Fire is an incredibly well-designed tree. The talents interplay with each other throughout the tree in such a way that the entire spec just feels incredibly cohesive. Based around damage over time effects and area of effect spells, the fire tree provides exceptional and consistent multi-target DPS but still packs a punch even when there's only one enemy to be blown up. But what can't overstated about the fire tree is this: It's really, really fun to play. You may not get the gigantic crits of arcane or the PvP dominance of frost, but you will get moving Scorches. And moving Scorches are the shiznit.

Detailed talent analysis for fire can be found here.

Base spec Fire 3/32/3

This build nets you every DPS talent and grabs Piercing Ice's crit increase and Netherwind Presence's haste buff from the frost and arcane trees, respectively. The three points in Burning Soul are for pushback protection, something that's only beneficial if you're actually getting hit regularly. If you don't get a lot of pushback normally, you might want to redistribute those points elsewhere. This build leaves you with three floating talent points to put wherever you wish.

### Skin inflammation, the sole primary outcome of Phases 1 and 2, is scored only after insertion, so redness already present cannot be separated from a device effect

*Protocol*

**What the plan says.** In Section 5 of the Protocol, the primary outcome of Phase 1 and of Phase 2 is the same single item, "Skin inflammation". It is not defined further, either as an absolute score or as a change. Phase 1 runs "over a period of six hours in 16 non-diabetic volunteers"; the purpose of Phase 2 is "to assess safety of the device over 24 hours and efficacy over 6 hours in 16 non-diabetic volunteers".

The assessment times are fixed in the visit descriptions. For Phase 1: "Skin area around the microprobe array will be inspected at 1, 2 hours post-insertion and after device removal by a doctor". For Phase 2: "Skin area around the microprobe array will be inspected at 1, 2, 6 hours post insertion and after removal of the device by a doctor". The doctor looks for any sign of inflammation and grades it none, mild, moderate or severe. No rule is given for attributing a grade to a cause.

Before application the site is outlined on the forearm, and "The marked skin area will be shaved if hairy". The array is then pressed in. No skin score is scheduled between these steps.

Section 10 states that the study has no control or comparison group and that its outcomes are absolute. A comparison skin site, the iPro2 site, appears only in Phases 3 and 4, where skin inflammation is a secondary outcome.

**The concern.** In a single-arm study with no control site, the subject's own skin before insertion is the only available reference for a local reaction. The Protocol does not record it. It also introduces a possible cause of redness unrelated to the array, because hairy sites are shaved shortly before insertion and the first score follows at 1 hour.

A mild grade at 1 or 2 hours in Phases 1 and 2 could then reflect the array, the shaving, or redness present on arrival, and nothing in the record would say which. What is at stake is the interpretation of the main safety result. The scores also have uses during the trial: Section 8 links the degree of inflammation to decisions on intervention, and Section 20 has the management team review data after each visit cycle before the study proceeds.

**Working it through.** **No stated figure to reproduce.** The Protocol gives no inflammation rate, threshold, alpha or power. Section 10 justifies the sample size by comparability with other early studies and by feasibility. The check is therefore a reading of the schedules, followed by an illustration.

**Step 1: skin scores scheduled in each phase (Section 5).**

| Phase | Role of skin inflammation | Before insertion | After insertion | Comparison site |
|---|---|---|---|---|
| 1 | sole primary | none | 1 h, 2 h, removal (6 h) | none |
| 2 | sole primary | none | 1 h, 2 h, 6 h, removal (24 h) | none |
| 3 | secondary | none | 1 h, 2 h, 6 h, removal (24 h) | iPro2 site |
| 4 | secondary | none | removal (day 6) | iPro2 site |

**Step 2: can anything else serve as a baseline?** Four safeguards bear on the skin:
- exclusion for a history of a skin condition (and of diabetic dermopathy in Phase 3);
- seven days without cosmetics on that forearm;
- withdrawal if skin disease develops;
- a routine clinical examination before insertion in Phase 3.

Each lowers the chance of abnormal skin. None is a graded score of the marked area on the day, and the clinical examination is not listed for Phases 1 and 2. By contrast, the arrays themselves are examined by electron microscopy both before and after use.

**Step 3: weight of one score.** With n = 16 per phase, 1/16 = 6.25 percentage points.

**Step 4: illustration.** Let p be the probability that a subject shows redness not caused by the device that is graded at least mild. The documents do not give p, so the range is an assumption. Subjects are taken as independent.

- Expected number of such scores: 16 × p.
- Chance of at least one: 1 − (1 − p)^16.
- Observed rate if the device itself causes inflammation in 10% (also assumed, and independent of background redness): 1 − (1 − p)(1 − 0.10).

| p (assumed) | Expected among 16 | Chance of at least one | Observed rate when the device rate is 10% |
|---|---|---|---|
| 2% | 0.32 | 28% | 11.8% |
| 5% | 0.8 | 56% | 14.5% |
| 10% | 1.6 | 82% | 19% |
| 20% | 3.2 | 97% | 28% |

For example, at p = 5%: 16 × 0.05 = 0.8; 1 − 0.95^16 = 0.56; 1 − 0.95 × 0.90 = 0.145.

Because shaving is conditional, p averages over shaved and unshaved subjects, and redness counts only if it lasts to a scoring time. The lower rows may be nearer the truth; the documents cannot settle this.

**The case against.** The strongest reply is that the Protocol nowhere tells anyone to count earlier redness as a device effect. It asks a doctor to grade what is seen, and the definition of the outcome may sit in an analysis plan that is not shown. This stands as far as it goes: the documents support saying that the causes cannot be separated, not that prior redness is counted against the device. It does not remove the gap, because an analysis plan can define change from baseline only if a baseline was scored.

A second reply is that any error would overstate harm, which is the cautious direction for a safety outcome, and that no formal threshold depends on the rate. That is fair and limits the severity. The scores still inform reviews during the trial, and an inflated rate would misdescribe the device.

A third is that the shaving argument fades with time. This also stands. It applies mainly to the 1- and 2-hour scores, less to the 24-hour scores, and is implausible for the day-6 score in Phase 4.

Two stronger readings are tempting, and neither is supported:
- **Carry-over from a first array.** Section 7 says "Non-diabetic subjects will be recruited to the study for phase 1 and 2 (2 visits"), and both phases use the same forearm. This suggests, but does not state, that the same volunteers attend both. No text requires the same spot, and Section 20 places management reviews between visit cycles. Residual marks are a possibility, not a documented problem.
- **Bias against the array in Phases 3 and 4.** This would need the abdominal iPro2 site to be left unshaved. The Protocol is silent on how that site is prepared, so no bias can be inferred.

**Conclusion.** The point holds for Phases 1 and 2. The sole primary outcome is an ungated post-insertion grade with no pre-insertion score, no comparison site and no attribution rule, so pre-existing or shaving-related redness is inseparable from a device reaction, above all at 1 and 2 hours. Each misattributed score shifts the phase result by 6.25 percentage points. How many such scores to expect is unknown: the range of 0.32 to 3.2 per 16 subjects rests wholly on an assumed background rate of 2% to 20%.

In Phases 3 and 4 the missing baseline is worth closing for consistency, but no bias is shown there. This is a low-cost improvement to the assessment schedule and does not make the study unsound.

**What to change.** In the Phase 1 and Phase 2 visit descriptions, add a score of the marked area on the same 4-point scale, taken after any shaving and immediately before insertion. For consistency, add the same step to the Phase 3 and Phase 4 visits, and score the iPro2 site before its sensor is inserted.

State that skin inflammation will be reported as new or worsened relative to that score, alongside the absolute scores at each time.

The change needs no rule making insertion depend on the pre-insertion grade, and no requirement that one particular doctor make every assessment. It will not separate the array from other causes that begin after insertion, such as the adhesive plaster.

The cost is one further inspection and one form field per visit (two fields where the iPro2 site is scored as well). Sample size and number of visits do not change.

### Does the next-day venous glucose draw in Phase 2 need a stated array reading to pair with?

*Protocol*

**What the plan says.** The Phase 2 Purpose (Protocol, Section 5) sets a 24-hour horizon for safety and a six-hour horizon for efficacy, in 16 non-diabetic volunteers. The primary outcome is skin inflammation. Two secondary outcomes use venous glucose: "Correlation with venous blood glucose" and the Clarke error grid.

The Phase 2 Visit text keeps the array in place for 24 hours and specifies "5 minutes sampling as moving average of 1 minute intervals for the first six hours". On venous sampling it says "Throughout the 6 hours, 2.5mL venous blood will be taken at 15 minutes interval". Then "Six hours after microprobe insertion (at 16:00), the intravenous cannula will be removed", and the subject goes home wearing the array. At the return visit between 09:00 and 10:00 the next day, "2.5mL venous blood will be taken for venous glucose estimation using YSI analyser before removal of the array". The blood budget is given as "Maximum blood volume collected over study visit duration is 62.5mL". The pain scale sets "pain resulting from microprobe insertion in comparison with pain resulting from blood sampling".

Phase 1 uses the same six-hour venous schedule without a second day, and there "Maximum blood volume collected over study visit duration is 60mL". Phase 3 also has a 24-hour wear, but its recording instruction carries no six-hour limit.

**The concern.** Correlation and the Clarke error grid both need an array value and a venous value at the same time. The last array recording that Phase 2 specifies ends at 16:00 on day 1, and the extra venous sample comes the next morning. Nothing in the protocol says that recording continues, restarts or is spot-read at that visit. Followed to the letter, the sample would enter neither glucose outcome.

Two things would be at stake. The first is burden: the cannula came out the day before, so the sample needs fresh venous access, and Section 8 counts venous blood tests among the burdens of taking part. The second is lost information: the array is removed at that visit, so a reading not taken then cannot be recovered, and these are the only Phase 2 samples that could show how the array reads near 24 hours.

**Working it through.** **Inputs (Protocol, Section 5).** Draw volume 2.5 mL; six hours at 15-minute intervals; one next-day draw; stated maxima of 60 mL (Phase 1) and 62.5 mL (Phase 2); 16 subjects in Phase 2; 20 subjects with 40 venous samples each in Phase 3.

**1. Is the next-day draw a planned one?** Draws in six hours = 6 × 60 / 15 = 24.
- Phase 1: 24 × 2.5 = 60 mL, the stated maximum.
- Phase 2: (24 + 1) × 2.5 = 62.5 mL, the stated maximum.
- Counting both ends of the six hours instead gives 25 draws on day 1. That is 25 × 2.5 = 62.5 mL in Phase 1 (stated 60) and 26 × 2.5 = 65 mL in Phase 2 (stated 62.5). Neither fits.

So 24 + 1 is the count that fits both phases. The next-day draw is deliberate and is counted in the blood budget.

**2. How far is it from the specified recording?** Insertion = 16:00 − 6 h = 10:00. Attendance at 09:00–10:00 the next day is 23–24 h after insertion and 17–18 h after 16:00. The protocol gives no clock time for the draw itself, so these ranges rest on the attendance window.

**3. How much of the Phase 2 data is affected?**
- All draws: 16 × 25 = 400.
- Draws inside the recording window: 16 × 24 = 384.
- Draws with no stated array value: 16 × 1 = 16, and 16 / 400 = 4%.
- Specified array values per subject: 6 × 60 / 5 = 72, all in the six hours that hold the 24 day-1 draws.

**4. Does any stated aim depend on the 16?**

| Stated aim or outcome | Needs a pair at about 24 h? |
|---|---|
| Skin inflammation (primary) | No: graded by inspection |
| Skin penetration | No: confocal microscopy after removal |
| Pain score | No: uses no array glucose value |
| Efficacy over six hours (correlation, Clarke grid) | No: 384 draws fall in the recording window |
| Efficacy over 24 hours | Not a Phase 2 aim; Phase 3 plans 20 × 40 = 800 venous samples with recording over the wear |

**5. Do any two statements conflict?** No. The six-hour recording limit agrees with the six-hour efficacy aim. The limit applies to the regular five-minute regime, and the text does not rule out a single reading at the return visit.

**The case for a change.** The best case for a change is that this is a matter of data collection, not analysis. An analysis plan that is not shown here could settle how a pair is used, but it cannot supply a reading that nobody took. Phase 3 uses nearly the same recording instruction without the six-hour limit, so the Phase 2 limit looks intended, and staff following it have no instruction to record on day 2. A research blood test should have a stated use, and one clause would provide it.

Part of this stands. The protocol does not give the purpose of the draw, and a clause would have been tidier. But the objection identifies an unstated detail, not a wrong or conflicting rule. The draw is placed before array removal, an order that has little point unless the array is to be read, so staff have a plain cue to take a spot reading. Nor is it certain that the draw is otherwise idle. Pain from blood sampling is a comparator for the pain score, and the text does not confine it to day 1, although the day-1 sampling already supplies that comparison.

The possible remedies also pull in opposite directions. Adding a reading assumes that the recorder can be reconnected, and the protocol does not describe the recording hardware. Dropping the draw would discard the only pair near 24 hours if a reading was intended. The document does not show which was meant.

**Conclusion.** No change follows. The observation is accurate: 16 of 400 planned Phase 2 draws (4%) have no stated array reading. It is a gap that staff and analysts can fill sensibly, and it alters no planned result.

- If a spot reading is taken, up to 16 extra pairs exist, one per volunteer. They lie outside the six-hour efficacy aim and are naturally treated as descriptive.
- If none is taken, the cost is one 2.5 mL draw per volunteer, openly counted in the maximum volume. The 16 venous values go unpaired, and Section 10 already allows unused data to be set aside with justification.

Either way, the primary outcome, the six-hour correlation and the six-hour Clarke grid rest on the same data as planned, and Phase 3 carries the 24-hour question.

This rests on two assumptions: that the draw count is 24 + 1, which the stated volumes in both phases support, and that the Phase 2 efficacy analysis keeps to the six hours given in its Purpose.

Basic rotation Like most other rotations in Cataclysm, fire's is priority-based but varies depending upon the situation at hand:
  1. Living Bomb (if not already up)
  2. Combustion (if off cooldown and if Living Bomb, Pyroblast, and a large Ignite DoT are all up on your main target at the same time)
  3. Pyroblast! (if Hot Streak has procced)
  4. Fireball (or Frostfire Bolt with glyph if your mastery is high enough that it becomes better than Fireball)
If there are multiple tanked targets within range of each other, cast Fire Blast whenever Impact procs to spread your DoT effects to those additional targets. During movement phases, spam Scorch and maintain Living Bomb.

In short, this means you keep Living Bomb up at all times, spam Fireball (or Frostfire Bolt) until Hot Streak procs, then cast Pyroblast. When all of your major DoT effects are up on your main target and Combustion is off cooldown, Combust the living crap out of it. Add water, stir, bake for 45 minutes at 375 degrees, and serve hot. Enjoy!

Frost 101